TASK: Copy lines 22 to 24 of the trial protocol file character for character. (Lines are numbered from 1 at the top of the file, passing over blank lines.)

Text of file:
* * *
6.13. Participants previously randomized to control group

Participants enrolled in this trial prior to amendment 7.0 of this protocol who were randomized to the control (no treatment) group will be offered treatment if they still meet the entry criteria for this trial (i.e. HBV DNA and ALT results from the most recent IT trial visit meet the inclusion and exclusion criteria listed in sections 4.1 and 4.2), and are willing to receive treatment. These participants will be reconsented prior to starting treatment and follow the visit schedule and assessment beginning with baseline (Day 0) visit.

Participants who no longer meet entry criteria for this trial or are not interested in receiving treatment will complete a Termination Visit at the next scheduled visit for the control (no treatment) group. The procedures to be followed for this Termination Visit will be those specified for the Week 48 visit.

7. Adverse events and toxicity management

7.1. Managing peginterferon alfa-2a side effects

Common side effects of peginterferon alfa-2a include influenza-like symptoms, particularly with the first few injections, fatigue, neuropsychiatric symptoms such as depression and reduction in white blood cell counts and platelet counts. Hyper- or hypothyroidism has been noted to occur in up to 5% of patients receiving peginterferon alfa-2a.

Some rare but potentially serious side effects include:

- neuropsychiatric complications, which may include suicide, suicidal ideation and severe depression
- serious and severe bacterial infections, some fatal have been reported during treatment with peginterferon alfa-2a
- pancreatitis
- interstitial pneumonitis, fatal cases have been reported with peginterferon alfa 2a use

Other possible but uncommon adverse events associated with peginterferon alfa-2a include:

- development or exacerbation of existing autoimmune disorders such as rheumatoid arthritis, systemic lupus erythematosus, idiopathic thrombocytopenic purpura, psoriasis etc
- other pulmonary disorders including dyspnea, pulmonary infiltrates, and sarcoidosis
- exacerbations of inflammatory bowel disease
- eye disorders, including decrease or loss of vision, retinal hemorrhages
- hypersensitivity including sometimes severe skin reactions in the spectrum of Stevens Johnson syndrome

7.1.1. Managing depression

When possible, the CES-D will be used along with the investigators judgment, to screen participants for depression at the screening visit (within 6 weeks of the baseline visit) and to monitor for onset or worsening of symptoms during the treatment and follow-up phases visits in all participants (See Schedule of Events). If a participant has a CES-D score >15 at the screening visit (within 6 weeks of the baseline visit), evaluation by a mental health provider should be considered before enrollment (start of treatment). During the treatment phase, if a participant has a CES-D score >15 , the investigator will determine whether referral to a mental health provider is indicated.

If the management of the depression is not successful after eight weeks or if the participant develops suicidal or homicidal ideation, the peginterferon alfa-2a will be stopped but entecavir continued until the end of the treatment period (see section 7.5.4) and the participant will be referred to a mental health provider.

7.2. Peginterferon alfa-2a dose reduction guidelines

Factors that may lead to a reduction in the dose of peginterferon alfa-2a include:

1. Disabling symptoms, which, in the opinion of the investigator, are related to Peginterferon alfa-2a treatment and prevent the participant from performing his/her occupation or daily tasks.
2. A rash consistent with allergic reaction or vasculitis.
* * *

Factors that may lead to a reduction in the dose of peginterferon alfa-2a include:

1. Disabling symptoms, which, in the opinion of the investigator, are related to Peginterferon alfa-2a treatment and prevent the participant from performing his/her occupation or daily tasks.
2. A rash consistent with allergic reaction or vasculitis.